At SonderMind, we’re focused on delivering high-quality, measurement-based care tailored to our clients’ individual needs, so they can start to feel better, faster. At the heart of our measurement-based care approach are clinical questionnaires (CQs).
In addition to using the PHQ-9, GAD-7, Therapeutic Alliance, and the Functional Assessment CQs, SonderMind providers are now also using the PTSD Checklist for DSM-5 (PCL-5) CQ to deliver effective, feedback-informed care.
Read on to learn how the PCL-5 can be used to help deliver effective care to clients who have experienced trauma.
An estimated 1 in 11 people will be diagnosed with PTSD in their lifetime. The PCL-5 can help make sure people experiencing PTSD symptoms get an accurate diagnosis and the care they need to manage their symptoms and improve their well-being.
If you’re a provider who specializes in trauma work with adults or work with military-involved and veteran clients, the PCL-5 is a valuable tool to help you assess the presence and severity of PTSD symptoms, and can support you in making a provisional diagnosis of PTSD. That being said, the PCL-5 should not be used as a stand-alone diagnostic tool.
When considering a diagnosis, it’s necessary to use good clinical decision-making with a thorough assessment of the client’s history, current symptoms, and reasons for seeking treatment. It’s recommended to consider using a structured interview tool like the Clinician-Administered PTSD Scale for DSM-5, known as “CAPS-5”. The CAPS is the gold standard in PTSD assessment.
The PCL-5 is a self-report measurement tool that helps identify the presence and severity of PTSD symptoms. Items on the PCL-5 correspond with DSM-5 criteria for PTSD, and include 20 questions that ask clients how bothered they’ve been in the past month or past week. Clients rate each of the 20 questions on a 5-point Likert scale ranging from 0-4:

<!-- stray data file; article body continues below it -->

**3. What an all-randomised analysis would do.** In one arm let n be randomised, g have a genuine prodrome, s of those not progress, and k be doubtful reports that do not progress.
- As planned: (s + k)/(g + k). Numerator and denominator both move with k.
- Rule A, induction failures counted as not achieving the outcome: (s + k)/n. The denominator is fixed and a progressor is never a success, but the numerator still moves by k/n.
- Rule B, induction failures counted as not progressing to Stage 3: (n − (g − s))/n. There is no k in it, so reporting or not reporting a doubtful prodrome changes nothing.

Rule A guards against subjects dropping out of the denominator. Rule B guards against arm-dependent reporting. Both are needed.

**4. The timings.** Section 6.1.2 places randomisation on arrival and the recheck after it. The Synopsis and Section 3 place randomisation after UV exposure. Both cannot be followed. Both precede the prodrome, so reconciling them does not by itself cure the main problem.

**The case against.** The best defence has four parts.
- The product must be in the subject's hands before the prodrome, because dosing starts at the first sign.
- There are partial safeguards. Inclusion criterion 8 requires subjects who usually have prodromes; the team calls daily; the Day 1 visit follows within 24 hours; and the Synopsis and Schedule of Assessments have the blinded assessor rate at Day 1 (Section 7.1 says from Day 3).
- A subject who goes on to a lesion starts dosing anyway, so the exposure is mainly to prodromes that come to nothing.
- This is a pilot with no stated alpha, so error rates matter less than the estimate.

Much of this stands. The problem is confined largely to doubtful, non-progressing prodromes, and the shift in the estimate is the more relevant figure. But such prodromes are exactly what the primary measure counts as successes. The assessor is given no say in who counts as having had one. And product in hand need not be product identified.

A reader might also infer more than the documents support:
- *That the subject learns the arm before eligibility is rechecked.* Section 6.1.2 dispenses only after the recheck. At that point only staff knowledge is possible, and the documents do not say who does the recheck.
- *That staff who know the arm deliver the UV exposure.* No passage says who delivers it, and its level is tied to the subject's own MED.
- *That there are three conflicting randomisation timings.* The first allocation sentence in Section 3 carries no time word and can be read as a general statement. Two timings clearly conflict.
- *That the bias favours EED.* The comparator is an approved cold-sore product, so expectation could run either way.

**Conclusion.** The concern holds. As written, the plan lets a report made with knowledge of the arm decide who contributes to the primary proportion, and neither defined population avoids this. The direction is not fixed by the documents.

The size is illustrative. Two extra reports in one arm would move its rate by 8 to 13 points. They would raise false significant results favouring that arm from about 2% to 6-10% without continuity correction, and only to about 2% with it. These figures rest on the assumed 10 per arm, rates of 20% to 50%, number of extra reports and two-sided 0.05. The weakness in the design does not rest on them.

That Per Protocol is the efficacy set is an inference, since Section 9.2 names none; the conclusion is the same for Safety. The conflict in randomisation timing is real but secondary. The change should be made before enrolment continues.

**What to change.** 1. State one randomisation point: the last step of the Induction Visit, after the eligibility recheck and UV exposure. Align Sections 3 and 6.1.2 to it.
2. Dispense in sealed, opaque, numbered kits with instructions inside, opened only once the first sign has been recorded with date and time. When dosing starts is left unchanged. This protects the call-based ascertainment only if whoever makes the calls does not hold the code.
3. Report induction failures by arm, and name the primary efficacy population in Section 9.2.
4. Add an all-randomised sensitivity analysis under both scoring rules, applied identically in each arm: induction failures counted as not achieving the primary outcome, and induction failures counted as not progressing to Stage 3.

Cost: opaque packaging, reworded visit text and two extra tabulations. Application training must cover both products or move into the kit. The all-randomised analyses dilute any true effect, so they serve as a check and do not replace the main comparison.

Items are then summed to provide a total severity score ranging from 0-80.
Currently, there are no scientifically set severity ranges for the PCL-5, but it is commonly accepted for providers to reference a score of 31 and above as suggestive of a diagnosis of PTSD. SonderMind aligns with this recommendation for interpreting client responses.
Noting changes in the presence and severity of PTSD symptoms regularly is key to making sure clients get the right care at the right time. The PLC-5 is a valuable tool to help you do this. You can use it to monitor symptoms over time, track progress, and make improvements to your care as needed.
So, what does change look like using the PLC-5? Evidence suggests that a 5-10 point change represents reliable change (i.e., change not due to chance) and a 10-20 point change represents clinically significant change.
Therefore, it’s recommended to use 5 points as a minimum threshold for determining whether someone has responded to treatment, and 10 points as a minimum threshold for determining whether the improvement is clinically meaningful.
SonderMind makes it easy to use CQs and other forms of measurement-based care, so you can focus on providing the right care for clients’ individual needs. Here’s how:
Through the data provided by CQs and clinical research, SonderMind providers get access to timely clinical updates and measurement-based support to help them deliver high-quality care and better outcomes for clients. To learn more about SonderMind’s use of the PCL-5 and our feedback-informed, evidenced-based approach to care, reach out to our team.
American Psychiatric Association. (2022, November). What is Posttraumatic Stress Disorder (PTSD)?
National Center for PTSD. (n.d.). PTSD Checklist for DSM-5 (PCL-5). U.S. Department of Veterans Affairs.
National Center for PTSD. (n.d.). Understanding PTSD treatment. U.S. Department of Veterans Affairs.
National Center for PTSD. (n.d.). Using the PTSD Checklist for DSM-5 (PCL-5). U.S. Department of Veterans Affairs.
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